- Nickel Plate Road GP7L #426; built by Electro-Motive Diesel in July 1953; operational since 2004.
- Indiana Transportation Museum GP9 #200; built by Electro-Motive Diesel in April, 1954 as Union Pacific GP9 #200; operational since 2000.
- Nickel Plate Road F7A #83A; built by Electro-Motive Diesel as Milwaukee Road F7A #110C in December 1950; operational since 1985.
- Monon SW-1 #DS-50; built by Electro-Motive Diesel in February 1942; Cab destroyed on route to Logansport Indiana ,operational
- Nickel Plate Road VO-1000 #99; built by Baldwin Locomotive Works as Crane Naval Depot VO-1000 #9 in April 1945; formerly on static display, it was sold to the city of Kokomo.
- Nickel Plate Road 44-Tonner #91; built by GE Transportation as Nickel Plate Road 44-Tonner #90 in September 1950; formerly on static display, it was sold to the city of Kokomo.
- Monon FP7 #96C; built by Electro Motive Diesel as Milwaukee Road FP7 #96C in January 1951; in storage.
- Milwaukee Road F7A #83C; built by Electro-Motive Diesel as Milwaukee Road F7A #72C in July 1950; under restoration since 2007.
- Milwaukee Road F7B #68B; built by Electro-Motive Diesel in July 1950; in storage since 1983.
- Indianapolis Power and Light 0-4-0 Fireless #1; built by H.K. Porter in 1950. It was sold to the Hesston Steam Museum in 2018; the tank/pressure vessel was scrapped.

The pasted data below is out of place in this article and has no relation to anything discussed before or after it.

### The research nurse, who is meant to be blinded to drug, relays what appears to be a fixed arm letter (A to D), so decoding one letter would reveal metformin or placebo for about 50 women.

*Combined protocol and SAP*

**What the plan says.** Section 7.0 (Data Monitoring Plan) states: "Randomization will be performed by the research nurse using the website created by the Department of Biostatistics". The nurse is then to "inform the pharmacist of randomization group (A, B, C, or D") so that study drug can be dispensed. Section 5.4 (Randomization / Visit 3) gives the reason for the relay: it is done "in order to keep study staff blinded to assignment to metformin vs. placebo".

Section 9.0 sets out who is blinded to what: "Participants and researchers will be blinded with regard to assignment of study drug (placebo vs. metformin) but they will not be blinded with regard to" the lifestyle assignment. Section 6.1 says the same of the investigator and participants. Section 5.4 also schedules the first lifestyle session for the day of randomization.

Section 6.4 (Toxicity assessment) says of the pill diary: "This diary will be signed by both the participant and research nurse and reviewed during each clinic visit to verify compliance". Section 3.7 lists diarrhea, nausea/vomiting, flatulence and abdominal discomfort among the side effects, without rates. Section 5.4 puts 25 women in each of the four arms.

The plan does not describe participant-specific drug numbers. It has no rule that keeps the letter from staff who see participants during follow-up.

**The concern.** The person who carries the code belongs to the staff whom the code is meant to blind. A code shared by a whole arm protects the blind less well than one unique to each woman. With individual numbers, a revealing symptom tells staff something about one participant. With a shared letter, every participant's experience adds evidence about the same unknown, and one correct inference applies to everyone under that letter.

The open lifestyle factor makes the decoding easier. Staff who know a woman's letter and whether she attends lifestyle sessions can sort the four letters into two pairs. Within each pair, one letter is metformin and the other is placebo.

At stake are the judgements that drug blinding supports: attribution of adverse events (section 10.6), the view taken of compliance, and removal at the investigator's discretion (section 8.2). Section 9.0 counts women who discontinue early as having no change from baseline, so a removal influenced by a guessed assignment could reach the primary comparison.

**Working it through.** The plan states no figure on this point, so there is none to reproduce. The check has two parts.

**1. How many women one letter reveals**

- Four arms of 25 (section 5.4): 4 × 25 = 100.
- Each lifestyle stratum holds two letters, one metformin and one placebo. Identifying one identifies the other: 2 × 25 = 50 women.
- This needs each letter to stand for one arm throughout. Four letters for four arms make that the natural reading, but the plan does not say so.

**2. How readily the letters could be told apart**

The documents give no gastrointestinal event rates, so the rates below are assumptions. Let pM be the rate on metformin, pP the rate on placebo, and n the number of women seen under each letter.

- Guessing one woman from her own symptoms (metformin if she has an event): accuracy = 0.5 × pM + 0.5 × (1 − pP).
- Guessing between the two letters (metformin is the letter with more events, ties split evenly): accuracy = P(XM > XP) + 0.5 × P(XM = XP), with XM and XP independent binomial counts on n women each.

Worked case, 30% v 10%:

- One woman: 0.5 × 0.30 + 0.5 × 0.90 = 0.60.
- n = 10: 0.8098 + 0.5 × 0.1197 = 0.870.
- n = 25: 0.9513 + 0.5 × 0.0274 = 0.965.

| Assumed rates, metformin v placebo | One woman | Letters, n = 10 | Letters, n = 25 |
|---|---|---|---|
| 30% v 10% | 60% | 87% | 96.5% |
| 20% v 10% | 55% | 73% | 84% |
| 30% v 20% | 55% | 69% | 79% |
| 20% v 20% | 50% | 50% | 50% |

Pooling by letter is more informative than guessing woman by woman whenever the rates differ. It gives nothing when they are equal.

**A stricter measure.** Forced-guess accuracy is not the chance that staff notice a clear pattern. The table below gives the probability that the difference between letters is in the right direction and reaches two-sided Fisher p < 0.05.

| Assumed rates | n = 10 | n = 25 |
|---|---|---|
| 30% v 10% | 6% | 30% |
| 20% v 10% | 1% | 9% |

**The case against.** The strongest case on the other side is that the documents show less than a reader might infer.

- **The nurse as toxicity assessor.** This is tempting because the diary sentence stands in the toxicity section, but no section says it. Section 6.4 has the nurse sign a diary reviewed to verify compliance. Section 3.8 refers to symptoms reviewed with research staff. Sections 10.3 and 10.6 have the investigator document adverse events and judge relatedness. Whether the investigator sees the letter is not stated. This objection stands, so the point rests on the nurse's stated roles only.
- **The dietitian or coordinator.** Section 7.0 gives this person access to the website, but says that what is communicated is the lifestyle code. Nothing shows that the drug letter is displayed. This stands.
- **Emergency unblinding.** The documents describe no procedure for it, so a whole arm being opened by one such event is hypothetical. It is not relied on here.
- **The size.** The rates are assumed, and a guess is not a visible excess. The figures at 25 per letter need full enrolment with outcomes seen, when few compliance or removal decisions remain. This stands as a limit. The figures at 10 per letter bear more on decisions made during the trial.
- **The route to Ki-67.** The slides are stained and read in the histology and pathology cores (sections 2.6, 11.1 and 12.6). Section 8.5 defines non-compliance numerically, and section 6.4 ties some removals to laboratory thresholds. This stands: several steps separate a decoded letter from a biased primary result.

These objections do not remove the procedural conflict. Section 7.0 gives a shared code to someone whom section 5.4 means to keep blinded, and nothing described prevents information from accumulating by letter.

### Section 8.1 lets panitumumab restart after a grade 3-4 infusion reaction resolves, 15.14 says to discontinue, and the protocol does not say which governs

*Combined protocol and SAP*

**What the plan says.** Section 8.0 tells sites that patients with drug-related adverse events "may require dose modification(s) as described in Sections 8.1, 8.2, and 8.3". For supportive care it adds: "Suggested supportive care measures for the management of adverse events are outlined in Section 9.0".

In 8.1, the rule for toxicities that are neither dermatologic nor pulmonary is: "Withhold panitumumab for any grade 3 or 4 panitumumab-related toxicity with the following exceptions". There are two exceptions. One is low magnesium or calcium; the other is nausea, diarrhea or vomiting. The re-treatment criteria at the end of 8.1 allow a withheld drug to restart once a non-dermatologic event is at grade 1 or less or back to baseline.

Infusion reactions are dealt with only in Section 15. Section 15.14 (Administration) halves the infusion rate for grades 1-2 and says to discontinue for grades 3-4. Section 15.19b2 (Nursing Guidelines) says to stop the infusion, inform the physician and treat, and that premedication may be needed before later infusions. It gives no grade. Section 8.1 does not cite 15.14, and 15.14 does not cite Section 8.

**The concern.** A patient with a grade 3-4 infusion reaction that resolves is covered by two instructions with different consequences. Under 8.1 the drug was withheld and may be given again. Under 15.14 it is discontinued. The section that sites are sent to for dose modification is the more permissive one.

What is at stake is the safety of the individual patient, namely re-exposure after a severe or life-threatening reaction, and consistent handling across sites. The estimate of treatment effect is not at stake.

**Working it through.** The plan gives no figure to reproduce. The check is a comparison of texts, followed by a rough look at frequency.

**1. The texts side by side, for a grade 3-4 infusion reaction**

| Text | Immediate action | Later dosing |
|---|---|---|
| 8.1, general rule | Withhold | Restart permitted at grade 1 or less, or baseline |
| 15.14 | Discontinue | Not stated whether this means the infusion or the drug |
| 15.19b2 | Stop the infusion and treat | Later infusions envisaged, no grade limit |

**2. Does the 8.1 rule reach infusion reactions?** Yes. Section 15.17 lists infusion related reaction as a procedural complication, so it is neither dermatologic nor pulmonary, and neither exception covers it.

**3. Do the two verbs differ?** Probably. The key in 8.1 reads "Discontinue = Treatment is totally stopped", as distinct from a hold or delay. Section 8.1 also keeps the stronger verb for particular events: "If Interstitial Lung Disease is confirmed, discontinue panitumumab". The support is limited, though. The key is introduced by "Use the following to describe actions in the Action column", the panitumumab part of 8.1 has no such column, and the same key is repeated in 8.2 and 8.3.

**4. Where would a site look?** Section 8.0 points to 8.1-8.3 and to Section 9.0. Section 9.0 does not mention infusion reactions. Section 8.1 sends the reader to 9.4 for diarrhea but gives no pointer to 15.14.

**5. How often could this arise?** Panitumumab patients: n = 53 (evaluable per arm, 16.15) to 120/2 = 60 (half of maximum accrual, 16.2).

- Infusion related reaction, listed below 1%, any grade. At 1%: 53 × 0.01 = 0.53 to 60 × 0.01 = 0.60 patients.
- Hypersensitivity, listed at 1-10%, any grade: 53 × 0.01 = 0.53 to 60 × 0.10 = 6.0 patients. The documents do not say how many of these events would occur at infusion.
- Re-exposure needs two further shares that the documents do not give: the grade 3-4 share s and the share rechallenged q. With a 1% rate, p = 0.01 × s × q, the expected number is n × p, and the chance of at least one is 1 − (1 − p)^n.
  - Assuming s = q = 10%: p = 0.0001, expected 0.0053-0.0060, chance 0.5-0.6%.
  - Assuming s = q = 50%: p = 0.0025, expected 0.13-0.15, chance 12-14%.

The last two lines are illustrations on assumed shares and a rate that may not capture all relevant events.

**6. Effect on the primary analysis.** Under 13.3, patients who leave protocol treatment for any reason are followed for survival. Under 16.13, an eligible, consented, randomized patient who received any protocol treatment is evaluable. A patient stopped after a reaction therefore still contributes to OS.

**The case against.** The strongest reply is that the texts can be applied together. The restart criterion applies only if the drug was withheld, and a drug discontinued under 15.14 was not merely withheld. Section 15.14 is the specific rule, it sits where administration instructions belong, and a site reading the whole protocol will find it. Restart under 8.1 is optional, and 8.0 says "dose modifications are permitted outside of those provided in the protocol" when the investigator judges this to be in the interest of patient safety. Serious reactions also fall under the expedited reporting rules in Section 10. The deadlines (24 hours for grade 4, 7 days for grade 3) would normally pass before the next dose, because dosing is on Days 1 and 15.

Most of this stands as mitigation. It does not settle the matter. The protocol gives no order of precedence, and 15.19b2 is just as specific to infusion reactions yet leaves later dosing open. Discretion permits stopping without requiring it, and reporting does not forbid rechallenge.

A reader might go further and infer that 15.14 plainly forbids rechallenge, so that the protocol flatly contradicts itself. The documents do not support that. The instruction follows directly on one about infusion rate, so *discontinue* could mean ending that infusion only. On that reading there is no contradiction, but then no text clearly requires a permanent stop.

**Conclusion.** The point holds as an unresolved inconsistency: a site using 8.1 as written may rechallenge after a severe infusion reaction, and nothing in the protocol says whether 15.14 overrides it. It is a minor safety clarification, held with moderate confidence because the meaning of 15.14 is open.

- Milwaukee Road SW-1 #867; built by Electro-Motive Diesel in 1939; scrapped in 2018.
- 14 Stainless-Steel Budd Coaches
- Florida East Coast Private Car #90 "Henry Flagler"; sold to the Monon Connection Museum.
- Nickel Plate Road Business Car #1; sold to Felix Powell, on loan to NPE.
- Louisville & Nashville Diner #2728; sold to the Tennessee Valley Railroad Museum.
- Monon Cupola Extended-vision Caboose #81528; privately owned, it was moved to Atlanta, Indiana.
- Nickel Plate Road Cupola Caboose #770
- Nickel Plate Road Bay window Caboose #405
- List of United States railroads
- List of Indiana railroads
- List of heritage railroads in the United States
- List of railway museums
- "Indiana Transportation Museum: Equipment". Equipment markings used on official railroad-owned rolling stock.
- "Indiana Transportation Museum Plan Expands Education, Entertainment and Excursion Trains from Tipton to Lucas Oil Stadium". Indiana Transportation Museum. Shank Public Relations Counselors, Inc. Retrieved 17 June 2017.
|Railroad Picture Archives — Indiana Railway Museum photographs from Noblesville, Indiana.|
|RailPictures.Net — Indiana Railway Museum photographs at RailPictures.Net.|